PLUCKING THE DAISY
Review by Michael Jacobson
Brigitte Bardot, Daniel Grelin, Darryl Cowl, Jacques Dumensil, Robert
Director: Marc Allegret
Audio: Dolby Mono
Video: Full Frame 1.33:1
Studio: Home Vision Entertainment
Features: Theatrical Trailers
Length: 99 Minutes
Release Date: September 25, 2001
Bardot stormed her native France, Europe, and the rest of the world in the 1950s
with her unabashed sex appealÖso much so, that even though she retired from
public life at the tender age of 39, polls today still consider her A) one of
the top movie stars of all time, and B) one of the sexiest women who ever lived.
older crowds were indignant and outraged, but for young women, Bardot
represented a newer, freer attitude for the post World War II female, an
attitude that would come to full fruition in the 60s. For the young men, she represented an ultimate bedroom
wasnít afraid to bear all for the cameras, and while mainstream movies in
America at the time would never dream of showing what Bardotís films showed,
she still managed to earn a reputation in art house showings, where young men
may have received their first exposure to international cinema just by showing
up and waiting for Bardotís money shot.
the Daisy, a
film co-penned by her temporary husband Roger Vadim, may have thought it was a
simple screwball romantic comedy. It
really was a glorious strip tease sequence bookended by much ado over nothing.
Bardotís charm and beauty make it work to a certain extent, but not
enough for a flat-out recommendation.
plays Agnes Dumont, the young daughter of a rather pompous and silly general,
who causes a stir when he learns that she in fact was the anonymous author of a
steamy new romance novel heating up book stores across the city, Plucking the
Daisy. Dismayed by her dadís
reaction, she sets out for Paris to follow her dreams of becoming a writer for
the train, she meets Daniel Roy (Gelin), who inadvertently pays for her ticket.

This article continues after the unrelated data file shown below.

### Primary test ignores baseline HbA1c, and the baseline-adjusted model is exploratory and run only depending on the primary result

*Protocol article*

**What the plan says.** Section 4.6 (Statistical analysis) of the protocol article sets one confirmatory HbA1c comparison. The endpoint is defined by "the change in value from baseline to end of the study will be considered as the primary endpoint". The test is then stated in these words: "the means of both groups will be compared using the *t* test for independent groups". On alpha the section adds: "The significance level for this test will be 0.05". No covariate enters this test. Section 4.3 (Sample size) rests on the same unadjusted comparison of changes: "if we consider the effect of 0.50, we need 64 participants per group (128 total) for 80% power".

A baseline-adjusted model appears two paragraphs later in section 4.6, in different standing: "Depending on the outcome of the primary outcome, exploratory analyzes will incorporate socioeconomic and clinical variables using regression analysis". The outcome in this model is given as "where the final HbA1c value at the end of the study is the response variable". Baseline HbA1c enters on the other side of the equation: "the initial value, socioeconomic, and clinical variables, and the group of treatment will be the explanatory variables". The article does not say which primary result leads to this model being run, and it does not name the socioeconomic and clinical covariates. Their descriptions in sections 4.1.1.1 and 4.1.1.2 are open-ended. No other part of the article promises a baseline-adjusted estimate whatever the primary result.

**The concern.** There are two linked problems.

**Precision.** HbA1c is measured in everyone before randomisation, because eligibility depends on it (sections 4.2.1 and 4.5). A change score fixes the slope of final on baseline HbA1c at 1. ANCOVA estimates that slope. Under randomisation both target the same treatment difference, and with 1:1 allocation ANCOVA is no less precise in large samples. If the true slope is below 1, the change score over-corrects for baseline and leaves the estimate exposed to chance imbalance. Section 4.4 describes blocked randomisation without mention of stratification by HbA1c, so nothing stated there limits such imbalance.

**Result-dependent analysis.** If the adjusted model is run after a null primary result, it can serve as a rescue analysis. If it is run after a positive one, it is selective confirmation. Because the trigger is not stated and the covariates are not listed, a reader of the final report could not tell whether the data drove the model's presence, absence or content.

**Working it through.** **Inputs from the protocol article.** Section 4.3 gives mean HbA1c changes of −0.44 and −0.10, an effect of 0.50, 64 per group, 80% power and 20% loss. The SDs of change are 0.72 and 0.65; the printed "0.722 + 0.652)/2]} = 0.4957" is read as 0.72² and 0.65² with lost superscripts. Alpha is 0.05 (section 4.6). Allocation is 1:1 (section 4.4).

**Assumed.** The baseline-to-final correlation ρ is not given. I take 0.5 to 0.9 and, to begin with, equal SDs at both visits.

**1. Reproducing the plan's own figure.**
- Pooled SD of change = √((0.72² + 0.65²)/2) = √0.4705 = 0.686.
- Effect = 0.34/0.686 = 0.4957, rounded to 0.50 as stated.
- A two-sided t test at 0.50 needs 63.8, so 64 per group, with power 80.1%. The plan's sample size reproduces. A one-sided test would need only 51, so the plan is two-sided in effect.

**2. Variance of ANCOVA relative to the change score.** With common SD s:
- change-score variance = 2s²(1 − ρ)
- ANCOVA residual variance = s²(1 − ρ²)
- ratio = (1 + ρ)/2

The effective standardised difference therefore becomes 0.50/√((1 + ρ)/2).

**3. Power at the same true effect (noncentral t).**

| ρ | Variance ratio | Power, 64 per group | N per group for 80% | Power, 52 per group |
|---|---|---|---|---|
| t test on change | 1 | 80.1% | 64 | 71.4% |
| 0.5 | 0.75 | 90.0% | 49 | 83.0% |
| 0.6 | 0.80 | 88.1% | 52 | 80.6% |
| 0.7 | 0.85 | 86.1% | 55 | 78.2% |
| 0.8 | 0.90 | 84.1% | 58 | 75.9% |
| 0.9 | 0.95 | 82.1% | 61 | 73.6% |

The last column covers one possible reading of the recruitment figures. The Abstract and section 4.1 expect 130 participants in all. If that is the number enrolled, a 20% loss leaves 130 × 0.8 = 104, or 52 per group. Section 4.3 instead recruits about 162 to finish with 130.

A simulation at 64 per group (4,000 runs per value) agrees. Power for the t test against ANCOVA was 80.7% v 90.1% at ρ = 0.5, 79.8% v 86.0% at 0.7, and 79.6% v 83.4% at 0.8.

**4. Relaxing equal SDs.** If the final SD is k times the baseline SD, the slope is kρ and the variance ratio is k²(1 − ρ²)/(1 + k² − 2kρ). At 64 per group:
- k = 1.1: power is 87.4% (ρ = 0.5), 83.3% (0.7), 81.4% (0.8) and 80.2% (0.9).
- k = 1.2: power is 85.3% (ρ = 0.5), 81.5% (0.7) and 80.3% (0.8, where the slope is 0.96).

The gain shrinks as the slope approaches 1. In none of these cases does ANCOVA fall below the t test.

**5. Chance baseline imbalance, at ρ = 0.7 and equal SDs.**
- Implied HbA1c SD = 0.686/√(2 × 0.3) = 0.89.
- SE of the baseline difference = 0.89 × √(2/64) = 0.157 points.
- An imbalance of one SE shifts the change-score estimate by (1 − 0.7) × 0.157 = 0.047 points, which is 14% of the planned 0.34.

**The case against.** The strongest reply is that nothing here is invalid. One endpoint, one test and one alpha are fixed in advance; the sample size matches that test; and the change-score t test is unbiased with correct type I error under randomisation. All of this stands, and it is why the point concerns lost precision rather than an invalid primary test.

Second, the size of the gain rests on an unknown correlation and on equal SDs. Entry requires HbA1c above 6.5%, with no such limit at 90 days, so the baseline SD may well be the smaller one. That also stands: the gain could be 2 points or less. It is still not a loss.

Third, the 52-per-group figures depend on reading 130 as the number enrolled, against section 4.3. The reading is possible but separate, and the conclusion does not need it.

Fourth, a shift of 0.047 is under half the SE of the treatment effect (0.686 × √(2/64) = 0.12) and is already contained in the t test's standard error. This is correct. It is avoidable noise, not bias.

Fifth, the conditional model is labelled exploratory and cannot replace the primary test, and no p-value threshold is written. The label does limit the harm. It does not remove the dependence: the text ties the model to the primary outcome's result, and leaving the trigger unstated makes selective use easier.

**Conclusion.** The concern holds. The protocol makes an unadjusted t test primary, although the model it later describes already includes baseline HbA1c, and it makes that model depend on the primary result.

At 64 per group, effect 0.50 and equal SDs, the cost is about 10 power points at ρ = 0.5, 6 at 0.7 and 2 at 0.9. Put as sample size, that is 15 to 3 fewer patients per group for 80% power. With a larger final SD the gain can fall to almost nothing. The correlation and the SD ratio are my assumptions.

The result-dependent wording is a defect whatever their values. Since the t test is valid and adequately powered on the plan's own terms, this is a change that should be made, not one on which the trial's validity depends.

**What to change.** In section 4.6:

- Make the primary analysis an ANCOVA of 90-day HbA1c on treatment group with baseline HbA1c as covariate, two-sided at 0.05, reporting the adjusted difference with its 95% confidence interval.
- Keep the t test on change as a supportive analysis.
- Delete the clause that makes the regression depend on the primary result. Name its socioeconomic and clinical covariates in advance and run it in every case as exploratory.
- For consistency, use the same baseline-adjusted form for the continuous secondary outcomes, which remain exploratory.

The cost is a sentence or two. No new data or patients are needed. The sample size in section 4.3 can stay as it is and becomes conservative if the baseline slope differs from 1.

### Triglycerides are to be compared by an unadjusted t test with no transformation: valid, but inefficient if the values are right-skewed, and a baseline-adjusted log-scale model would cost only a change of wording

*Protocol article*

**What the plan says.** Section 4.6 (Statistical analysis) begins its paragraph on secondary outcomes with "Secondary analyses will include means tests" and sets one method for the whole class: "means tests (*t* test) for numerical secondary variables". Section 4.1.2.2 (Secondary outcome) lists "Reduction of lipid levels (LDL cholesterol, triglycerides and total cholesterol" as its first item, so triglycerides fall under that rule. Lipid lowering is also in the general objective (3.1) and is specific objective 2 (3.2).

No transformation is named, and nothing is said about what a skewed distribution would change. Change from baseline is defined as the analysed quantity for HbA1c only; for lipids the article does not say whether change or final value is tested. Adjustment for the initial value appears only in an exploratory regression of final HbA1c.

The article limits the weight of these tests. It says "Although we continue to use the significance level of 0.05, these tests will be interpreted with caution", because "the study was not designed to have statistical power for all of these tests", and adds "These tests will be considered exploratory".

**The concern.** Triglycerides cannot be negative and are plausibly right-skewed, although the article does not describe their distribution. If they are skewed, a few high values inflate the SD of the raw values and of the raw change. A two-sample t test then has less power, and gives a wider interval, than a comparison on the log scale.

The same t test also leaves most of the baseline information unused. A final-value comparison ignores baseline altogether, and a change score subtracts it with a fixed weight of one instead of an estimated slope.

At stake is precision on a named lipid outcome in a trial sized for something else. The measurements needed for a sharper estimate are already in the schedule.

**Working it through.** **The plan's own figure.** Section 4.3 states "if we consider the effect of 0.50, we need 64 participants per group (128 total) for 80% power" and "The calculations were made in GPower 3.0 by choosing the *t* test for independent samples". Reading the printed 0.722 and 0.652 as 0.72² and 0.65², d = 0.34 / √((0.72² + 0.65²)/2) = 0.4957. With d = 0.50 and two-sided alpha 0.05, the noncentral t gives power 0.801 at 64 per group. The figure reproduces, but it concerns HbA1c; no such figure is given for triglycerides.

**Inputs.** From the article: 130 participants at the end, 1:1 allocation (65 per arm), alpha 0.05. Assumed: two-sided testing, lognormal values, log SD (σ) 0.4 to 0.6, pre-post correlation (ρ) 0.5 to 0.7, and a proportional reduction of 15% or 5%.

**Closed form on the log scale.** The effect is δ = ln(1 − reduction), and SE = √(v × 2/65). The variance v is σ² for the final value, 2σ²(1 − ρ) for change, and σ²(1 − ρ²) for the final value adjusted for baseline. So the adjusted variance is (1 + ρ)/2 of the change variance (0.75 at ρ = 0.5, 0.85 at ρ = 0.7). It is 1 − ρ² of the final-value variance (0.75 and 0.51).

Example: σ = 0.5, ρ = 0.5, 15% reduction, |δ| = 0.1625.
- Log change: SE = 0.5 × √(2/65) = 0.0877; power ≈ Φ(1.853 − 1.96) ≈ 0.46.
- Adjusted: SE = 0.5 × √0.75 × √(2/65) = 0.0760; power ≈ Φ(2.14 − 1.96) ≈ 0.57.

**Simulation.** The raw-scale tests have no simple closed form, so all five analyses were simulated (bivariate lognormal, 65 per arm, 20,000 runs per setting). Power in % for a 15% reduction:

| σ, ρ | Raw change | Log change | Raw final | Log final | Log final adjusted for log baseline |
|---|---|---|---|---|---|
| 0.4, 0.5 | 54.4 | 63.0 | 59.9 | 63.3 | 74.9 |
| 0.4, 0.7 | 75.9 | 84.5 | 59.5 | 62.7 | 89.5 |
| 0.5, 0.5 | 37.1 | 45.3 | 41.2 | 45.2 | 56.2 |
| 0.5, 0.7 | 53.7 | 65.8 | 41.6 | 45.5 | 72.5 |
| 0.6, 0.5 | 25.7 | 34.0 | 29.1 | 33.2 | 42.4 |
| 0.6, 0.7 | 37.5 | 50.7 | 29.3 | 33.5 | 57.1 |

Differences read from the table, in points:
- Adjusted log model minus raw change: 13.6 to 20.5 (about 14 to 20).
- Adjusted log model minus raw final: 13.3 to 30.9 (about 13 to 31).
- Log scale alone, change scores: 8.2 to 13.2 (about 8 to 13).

He is more than a little curious about the pretty young stranger,
especially when she claims her brother lives at an address that is actually a
museum dedicated to Balzac.
a misunderstanding over a valuable book forces Agnes and her brother to come up
with a quick 200,000 francs, she takes the first available opportunity, entering
into an amateur strip tease contest. With
a wig and mask, she tries to conceal her true identity, but it causes a Die
Fledermaus complication when Daniel begins to fall for the mysterious
stripper, despite his promise of love to Agnes.
(This is, of course, for anybody still paying attention to the plot after
is silliness and mayhem at work here, none of which is particularly deep or
engrossing. The comedy is mildly
amusing, but Bardot carries the film. She
will likely be the only thing you remember after the end/
is a quality, full frame black and white offering from HVe, with a crisp, clean
image from start to finish only marred by occasional signs of aging (spots,
dirt, etc.). The range of grayscale
is effective and pure, from deep blacks to clean whites. No major complaints.
mono soundtrack is serviceable, with some dynamic range created by the filmís
music. Dialogue seems clear enough,
even though itís in French and hard to judge completely.
are three trailers, with the ones for this film and The Night Heaven Fell lacking
subtitles. The one for And God
Created Woman is dubbed.